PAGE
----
Identifying Individuals

Now that we have chosen our population segment, how will we find individual patients who are a good fit for our program?

clemens-hong-pictureDr. Hong shares guidance on how to begin identifying individual patients. This process of identifying potential patients for enhanced programming is referred to as ‘patient identification’.

“A first step is to pull together the data that you have. One thing to be aware of is to not let perfect be the enemy of good. There is no perfect risk prediction tool, specifically for your population or just in general. There’s no perfect risk prediction tool for costs. There’s no perfect risk prediction tool for readmissions. My advice is to comb the literature, talk to people who have done this successfully, figure out what they’re using, and then look at your data and see how much of it you have. Start with what you have and refine it as you learn more about your chosen population.” Clemens Hong, MD, a primary care physician, and Medical Director of Community Health and Improvement for Los Angeles County, California

Why is this important? And what do we know?

  • Enhanced care programs serving patients with complex needs and high costs carry a higher cost than usual care, with smaller caseloads and team-based care. If a program is going to survive financially, the enhanced care needs to be offered only to those people who are likely to benefit from it and whose health care costs are likely to be decreased through enhanced care. If a program were to engage people in care who are not a good fit for the care interventions, or for whom there is little opportunity to decrease costs, the team’s time, effort, and the cost of care would be wasted. To build a sustainable program that has the potential to serve the entire chosen population segment, it is important to determine the specific characteristics that indicate an individual is a good candidate to be a patient in enhanced care.
  • There is no magic bullet. All patient identification methods are imperfect: any one method will screen in people who are not the best fit for enhanced care; and will screen out, or miss, people who are a good fit. Given that, the best approach is to combine quantitative and qualitative identification methods, offering both redundancy and a wider net.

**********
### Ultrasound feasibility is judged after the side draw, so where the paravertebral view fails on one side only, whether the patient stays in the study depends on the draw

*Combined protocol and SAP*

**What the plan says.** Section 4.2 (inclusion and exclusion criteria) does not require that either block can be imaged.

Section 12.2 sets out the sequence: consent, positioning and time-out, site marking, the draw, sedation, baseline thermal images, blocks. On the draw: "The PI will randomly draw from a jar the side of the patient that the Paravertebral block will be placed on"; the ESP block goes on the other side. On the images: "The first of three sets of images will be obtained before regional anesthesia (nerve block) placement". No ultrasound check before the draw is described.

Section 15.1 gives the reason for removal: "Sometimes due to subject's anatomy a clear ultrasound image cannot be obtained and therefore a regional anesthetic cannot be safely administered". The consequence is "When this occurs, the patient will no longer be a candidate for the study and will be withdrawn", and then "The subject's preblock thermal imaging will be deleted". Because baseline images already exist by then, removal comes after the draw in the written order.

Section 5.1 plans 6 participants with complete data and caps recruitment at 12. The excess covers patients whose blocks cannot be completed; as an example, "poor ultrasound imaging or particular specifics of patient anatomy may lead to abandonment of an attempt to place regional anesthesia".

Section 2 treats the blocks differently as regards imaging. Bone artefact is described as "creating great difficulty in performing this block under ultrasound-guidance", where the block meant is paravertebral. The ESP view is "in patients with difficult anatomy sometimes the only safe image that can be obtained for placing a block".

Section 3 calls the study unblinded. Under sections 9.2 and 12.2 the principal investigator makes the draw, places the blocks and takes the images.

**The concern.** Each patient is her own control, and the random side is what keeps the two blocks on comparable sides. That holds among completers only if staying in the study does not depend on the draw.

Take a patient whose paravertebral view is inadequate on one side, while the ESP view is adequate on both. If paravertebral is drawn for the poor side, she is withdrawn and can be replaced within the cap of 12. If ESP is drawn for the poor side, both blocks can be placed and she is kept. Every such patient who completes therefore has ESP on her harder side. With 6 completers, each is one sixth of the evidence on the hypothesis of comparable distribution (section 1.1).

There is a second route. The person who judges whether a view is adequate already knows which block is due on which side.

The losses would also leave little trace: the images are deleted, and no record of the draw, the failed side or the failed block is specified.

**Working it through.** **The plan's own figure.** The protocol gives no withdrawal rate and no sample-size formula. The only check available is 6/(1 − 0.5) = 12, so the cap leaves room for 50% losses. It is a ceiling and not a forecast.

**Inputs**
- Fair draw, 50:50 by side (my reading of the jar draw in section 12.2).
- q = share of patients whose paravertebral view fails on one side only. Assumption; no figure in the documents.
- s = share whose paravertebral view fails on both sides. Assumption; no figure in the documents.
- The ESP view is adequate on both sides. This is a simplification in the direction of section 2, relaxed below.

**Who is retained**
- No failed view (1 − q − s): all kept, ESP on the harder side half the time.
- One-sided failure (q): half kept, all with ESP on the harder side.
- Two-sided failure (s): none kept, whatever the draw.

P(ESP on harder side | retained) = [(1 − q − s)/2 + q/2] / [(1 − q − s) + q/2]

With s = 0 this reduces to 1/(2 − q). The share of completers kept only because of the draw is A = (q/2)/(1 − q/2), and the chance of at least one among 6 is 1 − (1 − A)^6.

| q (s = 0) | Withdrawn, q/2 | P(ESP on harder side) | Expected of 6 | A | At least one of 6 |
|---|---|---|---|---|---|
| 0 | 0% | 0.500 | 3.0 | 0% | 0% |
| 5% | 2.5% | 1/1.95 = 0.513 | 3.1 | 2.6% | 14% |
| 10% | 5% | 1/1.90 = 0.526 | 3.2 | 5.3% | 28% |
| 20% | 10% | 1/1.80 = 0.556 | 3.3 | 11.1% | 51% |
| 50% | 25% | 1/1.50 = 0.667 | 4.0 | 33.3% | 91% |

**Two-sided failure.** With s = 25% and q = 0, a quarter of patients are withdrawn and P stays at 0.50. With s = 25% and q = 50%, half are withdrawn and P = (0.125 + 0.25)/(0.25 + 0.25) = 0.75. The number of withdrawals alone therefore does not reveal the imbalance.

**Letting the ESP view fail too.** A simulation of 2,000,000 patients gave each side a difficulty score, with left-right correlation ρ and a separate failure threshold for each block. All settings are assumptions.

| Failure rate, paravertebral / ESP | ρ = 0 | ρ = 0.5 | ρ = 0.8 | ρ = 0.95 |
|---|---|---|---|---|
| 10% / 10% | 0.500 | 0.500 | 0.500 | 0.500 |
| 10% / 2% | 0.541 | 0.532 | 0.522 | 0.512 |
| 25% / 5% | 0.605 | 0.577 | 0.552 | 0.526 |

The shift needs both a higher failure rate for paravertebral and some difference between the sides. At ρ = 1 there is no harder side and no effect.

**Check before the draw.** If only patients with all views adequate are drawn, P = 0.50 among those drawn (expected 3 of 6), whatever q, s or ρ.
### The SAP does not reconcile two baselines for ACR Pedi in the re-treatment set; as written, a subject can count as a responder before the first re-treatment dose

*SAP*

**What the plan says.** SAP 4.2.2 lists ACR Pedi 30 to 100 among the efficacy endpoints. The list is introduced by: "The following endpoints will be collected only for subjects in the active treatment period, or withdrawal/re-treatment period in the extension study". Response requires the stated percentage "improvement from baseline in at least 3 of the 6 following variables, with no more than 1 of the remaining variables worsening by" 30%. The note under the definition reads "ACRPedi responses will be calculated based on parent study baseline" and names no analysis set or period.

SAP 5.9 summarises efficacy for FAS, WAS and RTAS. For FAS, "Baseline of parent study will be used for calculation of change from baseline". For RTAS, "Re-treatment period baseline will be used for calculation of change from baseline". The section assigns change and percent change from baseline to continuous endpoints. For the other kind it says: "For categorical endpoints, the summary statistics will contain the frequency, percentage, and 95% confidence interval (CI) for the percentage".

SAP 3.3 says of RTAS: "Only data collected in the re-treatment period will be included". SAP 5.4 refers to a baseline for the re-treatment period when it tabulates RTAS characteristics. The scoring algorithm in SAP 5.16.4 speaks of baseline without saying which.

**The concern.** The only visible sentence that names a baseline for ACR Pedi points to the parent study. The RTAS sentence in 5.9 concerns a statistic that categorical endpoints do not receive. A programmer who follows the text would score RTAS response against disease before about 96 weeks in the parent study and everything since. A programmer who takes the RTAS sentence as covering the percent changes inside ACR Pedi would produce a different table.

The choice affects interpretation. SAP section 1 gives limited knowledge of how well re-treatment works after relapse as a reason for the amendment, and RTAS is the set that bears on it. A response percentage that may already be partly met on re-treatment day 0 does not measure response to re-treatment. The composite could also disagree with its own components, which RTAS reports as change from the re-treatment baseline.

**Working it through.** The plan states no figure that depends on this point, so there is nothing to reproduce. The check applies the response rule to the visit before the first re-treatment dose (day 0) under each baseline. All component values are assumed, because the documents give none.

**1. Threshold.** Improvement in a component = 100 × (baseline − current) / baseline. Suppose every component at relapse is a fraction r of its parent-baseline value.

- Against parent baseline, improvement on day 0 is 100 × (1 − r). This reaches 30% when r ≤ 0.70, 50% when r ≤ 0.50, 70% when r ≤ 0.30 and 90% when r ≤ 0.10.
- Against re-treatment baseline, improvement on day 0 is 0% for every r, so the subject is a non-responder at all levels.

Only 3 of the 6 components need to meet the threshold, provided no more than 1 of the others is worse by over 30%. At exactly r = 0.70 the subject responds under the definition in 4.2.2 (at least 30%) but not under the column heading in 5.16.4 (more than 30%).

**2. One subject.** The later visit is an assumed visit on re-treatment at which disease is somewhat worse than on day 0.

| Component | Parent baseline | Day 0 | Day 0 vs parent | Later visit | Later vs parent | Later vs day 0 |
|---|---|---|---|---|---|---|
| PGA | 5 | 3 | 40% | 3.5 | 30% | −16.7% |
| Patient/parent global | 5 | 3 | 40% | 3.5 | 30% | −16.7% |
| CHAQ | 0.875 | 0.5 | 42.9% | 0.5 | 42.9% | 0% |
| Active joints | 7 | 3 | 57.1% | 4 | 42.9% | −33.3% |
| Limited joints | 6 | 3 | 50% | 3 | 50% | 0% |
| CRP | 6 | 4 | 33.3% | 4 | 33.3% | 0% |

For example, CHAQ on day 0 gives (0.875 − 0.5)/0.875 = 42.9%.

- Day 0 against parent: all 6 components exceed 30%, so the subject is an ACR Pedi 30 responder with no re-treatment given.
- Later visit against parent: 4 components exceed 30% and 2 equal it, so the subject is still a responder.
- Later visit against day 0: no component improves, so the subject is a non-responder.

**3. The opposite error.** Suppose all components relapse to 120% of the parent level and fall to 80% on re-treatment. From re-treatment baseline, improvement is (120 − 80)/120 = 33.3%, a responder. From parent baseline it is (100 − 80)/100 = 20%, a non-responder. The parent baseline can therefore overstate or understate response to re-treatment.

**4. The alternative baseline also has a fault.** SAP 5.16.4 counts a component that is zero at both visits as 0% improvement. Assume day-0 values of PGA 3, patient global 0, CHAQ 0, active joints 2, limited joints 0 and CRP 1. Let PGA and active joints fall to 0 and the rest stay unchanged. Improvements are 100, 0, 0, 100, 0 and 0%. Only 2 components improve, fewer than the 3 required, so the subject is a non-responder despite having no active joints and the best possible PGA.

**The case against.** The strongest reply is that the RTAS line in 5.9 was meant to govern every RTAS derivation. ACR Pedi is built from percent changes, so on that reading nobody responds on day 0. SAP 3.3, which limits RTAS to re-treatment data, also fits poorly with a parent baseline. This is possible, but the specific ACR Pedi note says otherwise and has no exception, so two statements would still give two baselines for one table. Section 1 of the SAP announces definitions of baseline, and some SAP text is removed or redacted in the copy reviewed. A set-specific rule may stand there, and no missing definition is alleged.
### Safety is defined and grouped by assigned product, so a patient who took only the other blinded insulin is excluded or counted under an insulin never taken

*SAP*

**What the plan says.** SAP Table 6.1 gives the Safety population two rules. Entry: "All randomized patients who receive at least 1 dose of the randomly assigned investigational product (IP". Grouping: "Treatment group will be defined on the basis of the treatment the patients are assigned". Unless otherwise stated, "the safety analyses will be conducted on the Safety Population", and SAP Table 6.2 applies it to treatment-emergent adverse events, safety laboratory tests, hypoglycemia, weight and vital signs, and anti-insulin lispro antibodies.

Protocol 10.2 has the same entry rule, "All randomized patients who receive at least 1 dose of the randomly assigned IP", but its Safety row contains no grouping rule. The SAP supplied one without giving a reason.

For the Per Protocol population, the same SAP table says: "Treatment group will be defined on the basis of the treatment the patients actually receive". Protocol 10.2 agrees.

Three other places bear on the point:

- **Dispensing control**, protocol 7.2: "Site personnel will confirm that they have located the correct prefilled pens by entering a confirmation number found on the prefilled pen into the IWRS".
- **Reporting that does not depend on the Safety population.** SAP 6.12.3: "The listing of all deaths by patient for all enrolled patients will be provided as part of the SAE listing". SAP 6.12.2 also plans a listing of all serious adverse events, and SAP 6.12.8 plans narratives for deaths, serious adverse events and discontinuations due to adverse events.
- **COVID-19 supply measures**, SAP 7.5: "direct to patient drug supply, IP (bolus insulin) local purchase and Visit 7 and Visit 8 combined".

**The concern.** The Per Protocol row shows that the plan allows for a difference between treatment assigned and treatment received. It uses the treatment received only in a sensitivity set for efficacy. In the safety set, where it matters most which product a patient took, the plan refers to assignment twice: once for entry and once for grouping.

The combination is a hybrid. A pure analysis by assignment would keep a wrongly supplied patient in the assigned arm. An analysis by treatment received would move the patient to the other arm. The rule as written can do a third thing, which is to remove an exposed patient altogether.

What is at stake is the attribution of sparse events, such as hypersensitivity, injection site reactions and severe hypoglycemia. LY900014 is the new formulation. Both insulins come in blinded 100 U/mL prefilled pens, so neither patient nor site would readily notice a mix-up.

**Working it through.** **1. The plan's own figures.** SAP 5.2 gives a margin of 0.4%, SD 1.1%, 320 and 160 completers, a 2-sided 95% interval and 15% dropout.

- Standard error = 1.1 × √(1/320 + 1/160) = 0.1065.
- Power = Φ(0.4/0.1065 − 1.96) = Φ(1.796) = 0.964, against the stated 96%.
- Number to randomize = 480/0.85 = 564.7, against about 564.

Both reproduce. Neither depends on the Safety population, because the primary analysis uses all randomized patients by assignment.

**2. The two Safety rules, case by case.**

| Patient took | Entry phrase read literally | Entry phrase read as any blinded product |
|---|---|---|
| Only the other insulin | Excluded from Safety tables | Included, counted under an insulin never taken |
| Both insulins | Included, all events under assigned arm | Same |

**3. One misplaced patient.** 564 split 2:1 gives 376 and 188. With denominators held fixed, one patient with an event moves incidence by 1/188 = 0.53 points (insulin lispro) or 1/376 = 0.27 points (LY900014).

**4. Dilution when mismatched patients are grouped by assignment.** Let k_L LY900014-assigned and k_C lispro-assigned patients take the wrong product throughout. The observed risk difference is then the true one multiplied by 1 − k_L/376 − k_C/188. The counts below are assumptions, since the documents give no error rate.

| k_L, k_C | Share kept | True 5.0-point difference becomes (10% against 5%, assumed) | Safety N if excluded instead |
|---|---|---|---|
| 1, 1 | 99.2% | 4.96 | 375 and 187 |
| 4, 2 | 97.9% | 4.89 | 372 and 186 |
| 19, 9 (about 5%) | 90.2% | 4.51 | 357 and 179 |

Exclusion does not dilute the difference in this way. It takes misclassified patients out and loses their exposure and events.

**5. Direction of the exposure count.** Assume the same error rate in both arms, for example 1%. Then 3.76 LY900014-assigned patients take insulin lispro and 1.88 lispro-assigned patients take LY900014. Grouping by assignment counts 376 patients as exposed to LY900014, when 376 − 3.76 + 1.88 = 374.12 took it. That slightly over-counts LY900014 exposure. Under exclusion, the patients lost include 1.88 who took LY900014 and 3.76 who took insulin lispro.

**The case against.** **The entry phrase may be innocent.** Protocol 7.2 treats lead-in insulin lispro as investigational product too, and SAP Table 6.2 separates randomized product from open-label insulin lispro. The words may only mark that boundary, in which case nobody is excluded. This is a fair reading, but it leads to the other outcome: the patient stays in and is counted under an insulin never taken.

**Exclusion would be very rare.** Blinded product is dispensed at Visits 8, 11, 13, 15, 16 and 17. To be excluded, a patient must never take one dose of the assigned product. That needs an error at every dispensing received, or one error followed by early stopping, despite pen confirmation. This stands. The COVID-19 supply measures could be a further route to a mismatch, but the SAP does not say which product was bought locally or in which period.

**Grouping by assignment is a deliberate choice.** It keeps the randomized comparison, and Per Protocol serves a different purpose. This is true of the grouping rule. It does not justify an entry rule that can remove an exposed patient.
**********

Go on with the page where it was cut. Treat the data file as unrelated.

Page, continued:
• The more time-sensitive your data is, the more rapidly your team can find potential patients. It is crucial to develop nimble real-time identification methods that allow your team to find and meet patients when they most need your service, and when their motivation to participate in enhanced programming is higher than usual. Real-time identification methods enable teams to meet potential patients as soon as knowledge of patient need is documented, streamlining access to care and aiding in patient engagement.
  • Teams that are committed to quality improvement refine their identification methods as they serve more patients and learn more about their program, patient needs, and identification methods. This discipline around learning allows teams to develop the best possible identification methods.

Core recommendations

Identify specific individuals within your chosen population using multiple approaches.
Develop real-time patient identification methods.
  • Develop an event notification in the electronic health record to flag that a patient that meets the criteria for the enhanced care program is present in care.
  • Test using a triage coordinator to manage the inflow of potential patients.
  • Develop clear referral methods to elicit patient referrals from primary care or other providers.
  • Detail to develop real-time patient identification methods.

How to get started identifying patients for your enhanced care

In the first step, “Choose your population and learn about its needs and assets,” you chose a population segment and defined its characteristics. You may have chosen, for example: patients with four or more chronic conditions; or patients with a combination of three or more hospitalizations in the past year and three or more emergency department visits; or patients experiencing homelessness; or patients over age 65 with frail health.

To get started on identifying people who fit the description of your chosen population, there are a few different things you can try:

Test ways to find people in your chosen population
  • Primary care physicians can share a list of potential patients who are a good fit for your program.
  • Compare utilization or clinical data with the list of potential patients created by primary care physicians.